application of the ICWA?
Id. at 5.
Nowlin “contends that [these] presented questions regarding the constitutional application
of the ICWA, as to the termination of his Paternal Rights, completely preempts, his
decleratory/injunctory [sic] claims/requests for relief.” Id. at 3. In conclusion, Nowlin states that
“[i]n invoking the preemption doctrine” he asks this Court “for declaratory and Injunctive relief, and
the application of 25 USCS § 1911(b); § 1911(c); and § 1911(d).” Id. at 7.
Because Nowlin is a pro se litigant, the Court must liberally construe his pleadings. Garza
v. Davis, 596 F.3d 1198, 1201 n.2 (10th Cir. 2010). This rule of liberal construction “means that
if the court can reasonably read the pleadings to state a valid claim on which the plaintiff could
prevail, it should do so despite the plaintiff’s failure to cite proper legal authority, his confusion of
various legal theories, his poor syntax and sentence construction, or his unfamiliarity with pleading
requirements.” Hall v. Bellmon, 935 F.2d 1106, 1110 (10th Cir. 1991). However, in applying this
rule the Court “will not supply additional factual allegations to round out a plaintiff’s complaint or
construct a legal theory on a plaintiff’s behalf.” Whitney v. New Mexico, 113 F.3d 1170, 1173-74
(10th Cir. 1997).
Applying these principles, the Court finds that Nowlin’s “Motion for Declaratory Relief
Pursuant to the Complete Preemption Doctrine” should be construed as a complaint filed to initiate
a civil action for declaratory judgment as to his federal rights under the ICWA. So construed, the
Court finds that the complaint shall be dismissed without prejudice under the Younger abstention
doctrine. See Younger v. Harris, 401 U.S. 37 (1971).
In this action, Nowlin asserts that he seeks declaratory relief on four questions relating to the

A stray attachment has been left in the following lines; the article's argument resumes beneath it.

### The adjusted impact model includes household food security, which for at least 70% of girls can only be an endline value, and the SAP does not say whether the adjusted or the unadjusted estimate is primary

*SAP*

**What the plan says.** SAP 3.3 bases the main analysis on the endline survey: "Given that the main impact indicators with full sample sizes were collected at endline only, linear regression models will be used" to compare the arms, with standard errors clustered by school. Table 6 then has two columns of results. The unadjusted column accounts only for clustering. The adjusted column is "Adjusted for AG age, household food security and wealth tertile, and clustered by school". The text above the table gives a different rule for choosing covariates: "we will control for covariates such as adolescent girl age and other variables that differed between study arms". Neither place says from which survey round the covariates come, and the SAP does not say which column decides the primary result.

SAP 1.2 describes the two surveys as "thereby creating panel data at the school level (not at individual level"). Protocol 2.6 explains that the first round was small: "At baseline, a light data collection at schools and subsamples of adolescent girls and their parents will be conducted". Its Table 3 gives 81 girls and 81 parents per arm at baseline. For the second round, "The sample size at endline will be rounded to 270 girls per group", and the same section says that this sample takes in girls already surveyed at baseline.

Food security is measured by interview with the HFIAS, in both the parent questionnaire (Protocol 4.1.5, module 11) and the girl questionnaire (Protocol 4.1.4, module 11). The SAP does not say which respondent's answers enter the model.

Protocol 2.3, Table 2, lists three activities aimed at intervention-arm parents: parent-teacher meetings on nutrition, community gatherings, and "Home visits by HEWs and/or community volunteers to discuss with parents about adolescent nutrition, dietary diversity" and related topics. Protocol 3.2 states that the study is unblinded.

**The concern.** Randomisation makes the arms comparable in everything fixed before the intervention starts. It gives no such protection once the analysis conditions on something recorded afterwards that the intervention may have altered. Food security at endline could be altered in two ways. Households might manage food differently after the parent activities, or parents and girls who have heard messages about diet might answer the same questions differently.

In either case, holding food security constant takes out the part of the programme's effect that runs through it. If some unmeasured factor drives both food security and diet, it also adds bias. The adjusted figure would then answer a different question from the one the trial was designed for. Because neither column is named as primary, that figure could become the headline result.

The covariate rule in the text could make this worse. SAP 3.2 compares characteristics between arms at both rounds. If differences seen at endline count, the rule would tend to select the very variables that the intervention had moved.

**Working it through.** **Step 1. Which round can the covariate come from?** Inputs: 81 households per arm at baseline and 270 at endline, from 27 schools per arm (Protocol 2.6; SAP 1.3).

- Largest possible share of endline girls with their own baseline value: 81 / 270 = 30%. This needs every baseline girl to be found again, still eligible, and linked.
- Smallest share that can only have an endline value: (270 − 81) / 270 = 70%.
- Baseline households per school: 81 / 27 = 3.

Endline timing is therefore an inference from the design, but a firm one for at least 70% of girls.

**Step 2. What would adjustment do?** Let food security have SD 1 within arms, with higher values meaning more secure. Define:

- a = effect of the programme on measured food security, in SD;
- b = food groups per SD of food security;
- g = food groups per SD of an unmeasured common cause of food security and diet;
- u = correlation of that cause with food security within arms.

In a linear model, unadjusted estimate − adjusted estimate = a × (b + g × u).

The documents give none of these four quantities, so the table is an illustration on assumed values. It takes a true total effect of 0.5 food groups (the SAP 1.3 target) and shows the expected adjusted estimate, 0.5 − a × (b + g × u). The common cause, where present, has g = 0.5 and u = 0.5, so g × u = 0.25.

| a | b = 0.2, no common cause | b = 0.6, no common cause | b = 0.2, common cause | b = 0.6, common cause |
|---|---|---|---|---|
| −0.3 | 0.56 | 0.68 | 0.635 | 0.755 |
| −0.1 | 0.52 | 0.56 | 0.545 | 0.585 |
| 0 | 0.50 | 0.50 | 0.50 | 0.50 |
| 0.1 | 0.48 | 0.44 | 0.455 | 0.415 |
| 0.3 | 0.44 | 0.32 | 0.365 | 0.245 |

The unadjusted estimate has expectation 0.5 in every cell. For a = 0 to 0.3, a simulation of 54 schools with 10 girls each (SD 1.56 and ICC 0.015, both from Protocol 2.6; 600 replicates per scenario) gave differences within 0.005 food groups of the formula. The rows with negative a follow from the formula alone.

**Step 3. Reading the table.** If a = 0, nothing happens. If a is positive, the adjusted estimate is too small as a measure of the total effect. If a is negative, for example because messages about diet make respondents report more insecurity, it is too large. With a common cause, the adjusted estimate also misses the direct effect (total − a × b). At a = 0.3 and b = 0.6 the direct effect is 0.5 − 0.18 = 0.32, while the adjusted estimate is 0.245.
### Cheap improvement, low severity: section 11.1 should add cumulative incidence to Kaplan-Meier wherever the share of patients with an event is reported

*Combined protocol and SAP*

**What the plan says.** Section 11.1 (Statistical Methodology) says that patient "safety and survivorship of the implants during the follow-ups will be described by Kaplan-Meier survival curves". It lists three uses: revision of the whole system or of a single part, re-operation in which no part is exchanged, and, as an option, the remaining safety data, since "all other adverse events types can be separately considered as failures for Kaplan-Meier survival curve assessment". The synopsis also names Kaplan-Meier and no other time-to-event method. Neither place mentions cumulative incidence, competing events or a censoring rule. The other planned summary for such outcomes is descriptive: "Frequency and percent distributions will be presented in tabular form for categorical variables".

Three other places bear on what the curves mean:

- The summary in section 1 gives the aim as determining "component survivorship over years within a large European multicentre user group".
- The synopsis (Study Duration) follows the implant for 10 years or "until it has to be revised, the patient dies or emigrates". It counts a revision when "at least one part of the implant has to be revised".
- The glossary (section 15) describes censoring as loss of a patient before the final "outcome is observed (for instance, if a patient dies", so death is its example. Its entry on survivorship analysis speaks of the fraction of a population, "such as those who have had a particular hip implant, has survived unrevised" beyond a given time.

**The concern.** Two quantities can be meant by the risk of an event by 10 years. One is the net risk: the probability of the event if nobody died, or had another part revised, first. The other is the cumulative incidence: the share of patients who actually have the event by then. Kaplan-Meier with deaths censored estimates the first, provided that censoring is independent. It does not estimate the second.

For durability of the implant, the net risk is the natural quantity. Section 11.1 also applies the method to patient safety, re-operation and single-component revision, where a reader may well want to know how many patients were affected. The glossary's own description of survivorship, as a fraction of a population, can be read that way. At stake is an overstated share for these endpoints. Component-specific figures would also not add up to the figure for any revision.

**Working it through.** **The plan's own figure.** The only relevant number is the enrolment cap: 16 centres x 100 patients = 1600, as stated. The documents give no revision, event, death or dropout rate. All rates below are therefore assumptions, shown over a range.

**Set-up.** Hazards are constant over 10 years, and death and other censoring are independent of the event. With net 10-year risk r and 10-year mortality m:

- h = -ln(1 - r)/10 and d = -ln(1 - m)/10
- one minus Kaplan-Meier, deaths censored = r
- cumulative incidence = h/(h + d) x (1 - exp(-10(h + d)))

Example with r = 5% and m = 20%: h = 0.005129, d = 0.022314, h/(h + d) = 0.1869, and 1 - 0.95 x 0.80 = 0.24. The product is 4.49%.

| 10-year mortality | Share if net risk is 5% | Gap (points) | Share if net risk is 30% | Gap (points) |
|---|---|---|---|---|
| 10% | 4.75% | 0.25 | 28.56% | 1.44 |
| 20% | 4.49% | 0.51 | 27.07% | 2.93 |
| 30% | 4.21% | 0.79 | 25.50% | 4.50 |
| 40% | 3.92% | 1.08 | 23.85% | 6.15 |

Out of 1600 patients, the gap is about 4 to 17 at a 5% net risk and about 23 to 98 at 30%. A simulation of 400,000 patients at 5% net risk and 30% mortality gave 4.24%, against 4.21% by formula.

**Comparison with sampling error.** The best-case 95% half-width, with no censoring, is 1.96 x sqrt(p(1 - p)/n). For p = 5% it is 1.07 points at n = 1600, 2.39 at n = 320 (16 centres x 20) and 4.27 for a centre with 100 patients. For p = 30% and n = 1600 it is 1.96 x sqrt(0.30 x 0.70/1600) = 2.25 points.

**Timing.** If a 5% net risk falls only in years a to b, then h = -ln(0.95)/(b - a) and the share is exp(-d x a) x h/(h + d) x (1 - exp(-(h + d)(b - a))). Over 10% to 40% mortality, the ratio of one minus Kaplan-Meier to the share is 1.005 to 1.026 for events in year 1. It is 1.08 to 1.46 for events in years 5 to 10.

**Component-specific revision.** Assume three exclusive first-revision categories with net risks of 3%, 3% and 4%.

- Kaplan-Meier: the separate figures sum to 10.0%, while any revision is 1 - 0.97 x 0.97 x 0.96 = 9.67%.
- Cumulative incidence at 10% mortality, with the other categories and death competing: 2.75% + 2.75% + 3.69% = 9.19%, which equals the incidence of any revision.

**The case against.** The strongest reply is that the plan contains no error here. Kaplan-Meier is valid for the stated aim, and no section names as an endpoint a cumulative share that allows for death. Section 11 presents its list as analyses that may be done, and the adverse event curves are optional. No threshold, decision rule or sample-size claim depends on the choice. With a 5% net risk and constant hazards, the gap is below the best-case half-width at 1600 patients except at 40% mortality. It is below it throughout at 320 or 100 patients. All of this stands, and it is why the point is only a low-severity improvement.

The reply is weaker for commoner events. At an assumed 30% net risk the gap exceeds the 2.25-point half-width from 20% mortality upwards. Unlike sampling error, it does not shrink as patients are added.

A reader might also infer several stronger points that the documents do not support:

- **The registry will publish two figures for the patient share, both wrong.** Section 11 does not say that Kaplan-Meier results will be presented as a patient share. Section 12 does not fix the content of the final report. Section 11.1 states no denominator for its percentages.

state district court’s application of the ICWA in the underlying, and apparently ongoing, state
adoption proceedings. See Dkt. # 1. But because the Declaratory Judgment Act, 28 U.S.C. § 2201,
“does not confer jurisdiction upon federal courts,” Nowlin must identify an independent basis of
jurisdiction. See Devon Energy Prod.Co., L.P. v. Mosaic Potash Carlsbad, Inc., 693 F.3d 1195,
1202 (quoting Cardtoons, L.C. v. Major League Baseball Players Ass’n, 95 F.3d 959, 964 (10th Cir.
1996)). As discussed, Nowlin asserts that this Court has federal-question jurisdiction under 28
U.S.C. § 1331 either under the complete preemption doctrine or because his claims “arise under”
the ICWA. Dkt. # 1 at 3, 5.
Under § 1331, federal district courts have “original jurisdiction of all civil actions arising
under the Constitution, laws, or treaties of the United States.” 28 U.S.C. § 1331. As the party
invoking federal jurisdiction, Nowlin bears the burden to establish that this court has subject-matter
jurisdiction under § 1331. See Devon Energy Prod. Co., L.P., 693 F.3d at 1201 (noting that party
invoking federal jurisdiction bears burden to identify basis of court’s jurisdiction).
As a preliminary matter, to the extent Nowlin relies on the complete preemption doctrine to
support his assertion of federal-question jurisdiction, the Court finds that reliance misplaced. “[F]or
the complete-preemption doctrine to apply, the challenged claims must ‘fall within the scope of
federal statutes intended by Congress completely to displace all state law on the given issue and
comprehensively to regulate the area.’” Devon Energy Prod. Co., L.P., 693 F.3d at 1204-05
(quoting Hansen v. Harper Excavating, Inc., 641 F.3d 1216, 1221 (10th Cir. 2011)). Significantly,
“the Supreme Court has recognized complete preemption in only three areas: § 301 of the Labor
Management Relations Act of 1947 (“LMRA”), § 502 of the Employee Retirement Income Security
Act of 1974 (“ERISA”), and actions for usury against national banks under the National Bank Act.”
Nowlin does not cite, nor has this Court found, any case law demonstrating that Congress
intended to “completely displace all state law” regarding the adoption of Indian children or to
“comprehensively regulate th[at] area” through its enactment of the ICWA. See Devon Energy
Prod. Co., L.P., 693 F.3d at 1204-05. Rather, the ICWA specifically provides tribal courts and state
courts with concurrent jurisdiction over adoption proceedings involving Indian children. 25 U.S.C.
§ 1911; see also Morrow v. Winslow, 94 F.3d 1386, 1395-96 (10th Cir. 1996) (interpreting ICWA’s
legislative history as “indicat[ing] that ‘the ICWA establishes “minimum Federal standards and
procedural safeguards in State Indian child custody proceedings,”’” but as not indicating “that the